Let’s skip over the birth of Jesus

Doesn’t that sound sacrilegious at this time of the year?

We want to know all of the events surrounding the birth of our Savior.  And every year we labor to learn something new or ponder a fact we have not previously considered.

“When–exactly–did the Magi appear?”

Three mysterious individuals appear out of the East, presenting gifts to Jesus.  We would all love to find out more about these men.  Thankfully, we have the Bible to teach us.

Wait.  Hold that thought.

Only Matthew records the account.  Luke, with all of his thoroughness, does not mention the visit.  But that isn’t the most shocking admission.

Mark and John don’t even mention the birth of Jesus Christ!

John’s omission makes sense.  Matthew and Luke had been written.  Enough details had been published.  The Church had sufficient content regarding all of the events related to the Incarnation.  John’s mission was clear.  His endeavor was to present Jesus as God so that we might believe (John 20:31).

However, Mark’s decision not to discuss Jesus’ birth is remarkable.  Remember–his gospel was the first.  Up to that point, there wasn’t a biography of Jesus being circulated. Surely Mark considered communicating some of the pertinent details.

But why didn’t he?

Here’s my theory.  Mark wanted to explain why Jesus came rather than how Jesus came.  Consider how he begins his account.

“The beginning of the gospel of Jesus Christ, the Son of God” (1:1).

“Here’s how the good news begins!”

But before he actually begins, he mentions the subject of the good news.  The main character of the gospel is named, and three important facts are given.  First, His name is Jesus.  Second, Jesus is the Christ.  Third, Jesus is the Son of God.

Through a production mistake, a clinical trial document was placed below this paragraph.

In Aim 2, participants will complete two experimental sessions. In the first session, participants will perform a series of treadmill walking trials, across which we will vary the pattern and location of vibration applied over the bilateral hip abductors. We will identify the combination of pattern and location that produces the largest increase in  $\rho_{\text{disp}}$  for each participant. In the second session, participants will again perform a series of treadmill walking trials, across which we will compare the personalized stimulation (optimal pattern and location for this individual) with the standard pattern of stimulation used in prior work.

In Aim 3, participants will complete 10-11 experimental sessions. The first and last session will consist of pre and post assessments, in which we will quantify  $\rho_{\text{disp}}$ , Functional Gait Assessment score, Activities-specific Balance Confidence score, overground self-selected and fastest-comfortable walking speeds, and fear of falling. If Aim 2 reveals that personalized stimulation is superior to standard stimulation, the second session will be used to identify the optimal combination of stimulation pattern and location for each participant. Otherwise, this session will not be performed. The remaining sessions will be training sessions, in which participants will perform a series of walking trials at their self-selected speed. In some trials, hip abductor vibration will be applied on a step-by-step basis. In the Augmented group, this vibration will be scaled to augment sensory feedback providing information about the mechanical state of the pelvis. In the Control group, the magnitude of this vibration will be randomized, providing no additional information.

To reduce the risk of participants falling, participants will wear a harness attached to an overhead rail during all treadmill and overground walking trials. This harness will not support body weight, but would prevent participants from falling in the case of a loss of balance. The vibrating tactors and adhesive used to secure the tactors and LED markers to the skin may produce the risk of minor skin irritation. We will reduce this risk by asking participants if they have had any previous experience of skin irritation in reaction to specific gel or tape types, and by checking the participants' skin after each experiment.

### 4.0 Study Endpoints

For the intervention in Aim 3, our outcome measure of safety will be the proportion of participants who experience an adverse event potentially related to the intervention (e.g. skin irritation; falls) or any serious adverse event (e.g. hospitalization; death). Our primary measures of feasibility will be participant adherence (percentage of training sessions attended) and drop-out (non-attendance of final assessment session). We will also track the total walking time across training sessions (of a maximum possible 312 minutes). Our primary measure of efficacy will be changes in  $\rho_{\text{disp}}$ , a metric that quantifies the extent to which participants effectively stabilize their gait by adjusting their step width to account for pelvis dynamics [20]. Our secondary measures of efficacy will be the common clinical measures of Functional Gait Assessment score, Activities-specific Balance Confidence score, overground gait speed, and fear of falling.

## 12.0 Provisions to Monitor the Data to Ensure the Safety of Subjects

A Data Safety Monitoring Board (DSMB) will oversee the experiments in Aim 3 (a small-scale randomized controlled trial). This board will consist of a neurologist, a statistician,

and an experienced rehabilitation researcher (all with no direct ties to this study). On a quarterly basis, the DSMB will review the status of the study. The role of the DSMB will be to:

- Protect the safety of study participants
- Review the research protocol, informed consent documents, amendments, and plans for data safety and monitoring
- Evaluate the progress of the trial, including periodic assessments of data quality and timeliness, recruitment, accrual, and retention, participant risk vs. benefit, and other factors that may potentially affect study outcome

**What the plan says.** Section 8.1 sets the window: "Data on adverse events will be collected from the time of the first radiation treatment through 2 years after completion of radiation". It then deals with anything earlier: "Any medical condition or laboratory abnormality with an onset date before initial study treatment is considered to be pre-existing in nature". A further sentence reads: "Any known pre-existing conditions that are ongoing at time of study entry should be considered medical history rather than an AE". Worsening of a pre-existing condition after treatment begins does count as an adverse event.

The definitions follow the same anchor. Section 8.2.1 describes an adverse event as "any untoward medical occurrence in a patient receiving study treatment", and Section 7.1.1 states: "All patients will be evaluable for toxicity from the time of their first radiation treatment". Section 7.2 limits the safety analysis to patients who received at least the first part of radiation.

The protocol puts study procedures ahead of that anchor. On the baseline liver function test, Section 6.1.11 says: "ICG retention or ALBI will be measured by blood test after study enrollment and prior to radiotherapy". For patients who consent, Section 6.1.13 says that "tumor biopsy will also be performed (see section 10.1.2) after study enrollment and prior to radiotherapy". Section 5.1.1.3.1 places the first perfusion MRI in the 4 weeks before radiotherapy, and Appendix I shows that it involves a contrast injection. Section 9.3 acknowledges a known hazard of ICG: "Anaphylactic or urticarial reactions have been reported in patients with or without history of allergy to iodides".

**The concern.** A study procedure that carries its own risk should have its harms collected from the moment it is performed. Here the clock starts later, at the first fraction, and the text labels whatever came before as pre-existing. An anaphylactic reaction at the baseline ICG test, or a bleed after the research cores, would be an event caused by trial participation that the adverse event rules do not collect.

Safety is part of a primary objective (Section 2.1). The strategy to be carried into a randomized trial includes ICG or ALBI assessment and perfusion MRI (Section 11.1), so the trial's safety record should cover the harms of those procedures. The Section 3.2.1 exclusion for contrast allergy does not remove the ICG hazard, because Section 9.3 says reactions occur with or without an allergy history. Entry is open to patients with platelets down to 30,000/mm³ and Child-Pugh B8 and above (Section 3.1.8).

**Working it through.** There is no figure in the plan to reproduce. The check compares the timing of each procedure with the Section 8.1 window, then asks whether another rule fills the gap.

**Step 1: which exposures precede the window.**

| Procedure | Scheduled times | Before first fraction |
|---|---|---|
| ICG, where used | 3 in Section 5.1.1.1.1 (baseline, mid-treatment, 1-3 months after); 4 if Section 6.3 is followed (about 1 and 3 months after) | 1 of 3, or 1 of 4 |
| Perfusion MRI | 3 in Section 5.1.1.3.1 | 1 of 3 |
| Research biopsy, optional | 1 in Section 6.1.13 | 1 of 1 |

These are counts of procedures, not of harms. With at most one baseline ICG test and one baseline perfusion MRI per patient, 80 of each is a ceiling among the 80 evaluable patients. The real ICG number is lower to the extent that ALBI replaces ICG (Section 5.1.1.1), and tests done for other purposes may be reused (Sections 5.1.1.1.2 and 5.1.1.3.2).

Mind if I unpack each of those for a moment and we prepare to celebrate another Christmas?

His name is Jesus.  That is truly significant.  It has tremendous meaning.  “An angel of the Lord appeared to him [Joseph] in a dream, saying…’She shall bear a Son; and you shall call His name Jesus, for He will save His people from their sins'” (Mt. 1:20,21).  I have always loved the certainty expressed in the angel’s announcement.  Jesus would not fail in His mission.  He did not come to make salvation possible.  He came to save.  And save He did!  His sufferings and death were more than sufficient for all of His people, for all of their sins!

Jesus is the Christ.  He is the Messiah that was promised throughout the Old Testament.  The Gospels clearly make that connection.  I love what the Apostle John includes in his rendering of the crucifixion.  He is the only writer to include this awesome comment:  “After this, Jesus, knowing that all things had already been accomplished, to fulfill Scripture, said, ‘I am thirsty'” (John 19:28).  Was Jesus actually thirsty?  You know that He was.  However, another passion was dominating His existence.  He was consumed by the zeal of the Lord of hosts (Is. 9:7).  In other words, He knew what needed to be accomplished and He succeeded in doing just that.  He understood which prophecies needed to be fulfilled and He fulfilled them.  He proved that He was indeed the Christ.

Jesus is the Son of God.  If anything causes us to marvel at this time of year, it is the profundity of the Incarnation.  God took up residence within human skin.  The Mighty God (Is. 9:6) dwelt among us (John 1:14)!  The firstborn of all creation (Col. 1:15) put on sandals and walked the dusty roads of the Galilee.  Surely this union of God and man cannot be fully grasped with minds ravaged by the effects of sin.  But we know enough to wonder; to worship.

Should we read the story of Jesus’ birth each year at Christmas?  Sure.  It is filled with amazed individuals as well as miraculous and providential workings by an amazing God.  But let us also join Mark in remembering why Jesus came, not simply how He came.

I hope you have a wonderful celebration of the advent of our Lord.  It is truly an event to be celebrated because He is worth celebrating.


One response

  1. Thank you for this excellent post. I always thought that the reason why Mark didn’t mention the birth of Jesus was because Jesus is portrayed as a Servant in the Gospel of Mark and a servant’s pedigree is not important. Your post is very thoughtful and makes a lot of sense.

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